Train hopping may be a thing of the past, but the notion of riding the rails is full steam ahead. Minus the trains and tracks, multiuse rail trails are created along abandoned railroad corridors providing wide, flat paths ideal for biking and walking.
Western North Carolina lays claim to at least 10 rail trails, with another in the works. The proposed Ecusta Trail is an 18.5-mile path that will link Hendersonville with the former Ecusta paper mill in Brevard along an unused line owned by Norfolk Southern. “The trail can connect with other bike paths in Brevard, and on into Pisgah National Forest,” says Chris Burns, a founding board member of Friends of the Ecusta Trail, the nonprofit group behind the effort. “Given the other trails in Henderson and Transylvania counties, it could conceivably allow for 40 miles or more of hiking and biking.”
Yet a challenge lies ahead: the acquisition of the rail line. The group is petitioning state and local governments to partner to create the first state-owned rail trail. Fund-raising efforts will be needed, so there isn’t a projected completion date. For now, planning and economic impact studies are under way, and Burns and the Friends are educating city officials and residents about the conservation and economic advantages the trail is expected to bring. In the meantime, here are three trails you can explore in anticipation:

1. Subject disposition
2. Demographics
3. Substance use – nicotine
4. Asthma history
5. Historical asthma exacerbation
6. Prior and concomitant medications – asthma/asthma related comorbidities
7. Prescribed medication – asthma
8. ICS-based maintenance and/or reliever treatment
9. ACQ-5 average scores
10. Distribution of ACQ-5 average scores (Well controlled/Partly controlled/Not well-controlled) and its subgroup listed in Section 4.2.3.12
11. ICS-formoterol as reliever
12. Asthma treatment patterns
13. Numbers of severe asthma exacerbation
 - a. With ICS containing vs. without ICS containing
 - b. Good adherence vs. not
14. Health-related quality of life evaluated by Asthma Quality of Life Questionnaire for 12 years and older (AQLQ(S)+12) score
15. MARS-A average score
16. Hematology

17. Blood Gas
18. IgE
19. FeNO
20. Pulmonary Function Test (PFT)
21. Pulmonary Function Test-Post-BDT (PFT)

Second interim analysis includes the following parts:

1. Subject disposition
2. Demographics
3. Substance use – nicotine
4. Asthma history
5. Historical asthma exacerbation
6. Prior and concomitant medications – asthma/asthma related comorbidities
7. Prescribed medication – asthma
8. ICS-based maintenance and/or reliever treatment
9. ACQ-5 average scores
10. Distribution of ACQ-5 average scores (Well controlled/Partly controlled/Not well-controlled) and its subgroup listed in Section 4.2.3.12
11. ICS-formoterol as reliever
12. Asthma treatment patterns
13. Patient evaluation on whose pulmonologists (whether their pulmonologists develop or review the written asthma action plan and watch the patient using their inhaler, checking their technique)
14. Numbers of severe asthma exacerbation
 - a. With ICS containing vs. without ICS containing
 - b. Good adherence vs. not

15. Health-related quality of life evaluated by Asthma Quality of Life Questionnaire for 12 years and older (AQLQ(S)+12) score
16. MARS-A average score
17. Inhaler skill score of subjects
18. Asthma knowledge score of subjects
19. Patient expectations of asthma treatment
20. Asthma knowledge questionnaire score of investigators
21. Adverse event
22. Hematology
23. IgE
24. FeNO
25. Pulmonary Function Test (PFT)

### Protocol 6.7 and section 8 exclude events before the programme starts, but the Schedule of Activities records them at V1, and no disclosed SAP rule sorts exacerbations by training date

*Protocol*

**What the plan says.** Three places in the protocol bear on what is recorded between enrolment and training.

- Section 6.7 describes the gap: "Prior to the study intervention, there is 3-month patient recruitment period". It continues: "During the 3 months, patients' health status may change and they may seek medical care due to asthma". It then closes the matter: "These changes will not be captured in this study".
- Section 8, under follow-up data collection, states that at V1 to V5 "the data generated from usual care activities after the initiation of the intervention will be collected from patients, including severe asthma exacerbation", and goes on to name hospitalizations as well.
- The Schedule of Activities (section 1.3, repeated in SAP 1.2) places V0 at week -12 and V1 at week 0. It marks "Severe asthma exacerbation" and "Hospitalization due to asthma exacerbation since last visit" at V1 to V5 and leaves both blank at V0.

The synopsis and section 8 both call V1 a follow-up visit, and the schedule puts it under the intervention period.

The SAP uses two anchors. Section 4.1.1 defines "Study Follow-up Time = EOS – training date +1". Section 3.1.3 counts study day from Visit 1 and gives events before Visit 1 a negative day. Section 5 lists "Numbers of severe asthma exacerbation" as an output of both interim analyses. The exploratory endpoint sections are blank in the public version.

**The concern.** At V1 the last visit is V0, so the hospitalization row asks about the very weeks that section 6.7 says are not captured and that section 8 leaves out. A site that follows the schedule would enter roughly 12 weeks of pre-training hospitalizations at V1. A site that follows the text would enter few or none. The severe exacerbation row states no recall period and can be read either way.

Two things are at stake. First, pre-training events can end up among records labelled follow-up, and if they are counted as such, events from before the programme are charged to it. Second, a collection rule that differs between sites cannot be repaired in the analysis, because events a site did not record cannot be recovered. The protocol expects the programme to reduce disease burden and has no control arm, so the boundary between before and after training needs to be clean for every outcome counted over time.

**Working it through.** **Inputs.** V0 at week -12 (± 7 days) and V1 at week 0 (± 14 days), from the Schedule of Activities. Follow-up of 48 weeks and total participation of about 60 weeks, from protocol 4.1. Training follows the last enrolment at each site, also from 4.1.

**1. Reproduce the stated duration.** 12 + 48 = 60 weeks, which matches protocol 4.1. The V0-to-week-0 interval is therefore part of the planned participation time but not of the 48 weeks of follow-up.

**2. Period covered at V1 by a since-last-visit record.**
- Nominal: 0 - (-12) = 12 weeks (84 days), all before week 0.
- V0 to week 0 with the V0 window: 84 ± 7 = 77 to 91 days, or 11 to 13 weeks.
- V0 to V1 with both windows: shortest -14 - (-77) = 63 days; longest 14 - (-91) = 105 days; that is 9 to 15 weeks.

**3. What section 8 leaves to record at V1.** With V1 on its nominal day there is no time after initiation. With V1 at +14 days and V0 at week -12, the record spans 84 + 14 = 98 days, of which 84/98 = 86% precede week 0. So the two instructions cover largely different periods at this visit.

Mount Mitchell Railroad & Toll Road This 21-mile path from Montreat to the summit provides ample time to reflect on the days when Mount Mitchell Railroad transported lumber and passengers along the route, which later served as a toll road until 1939 when the nearby Blue Ridge Parkway opened.
Little Tennessee River Greenway A park, picnic shelters, and an historic bridge offer reasons for pause on this 4.5-mile paved stretch through Franklin, along the former Tallulah Falls Railroad line.
Thermal Belt Rail Trail With old tracks and ties peeking through the crushed stone surface and signs from earlier eras, the eight miles from Spindale north to Gilkey expose the route’s railroading past.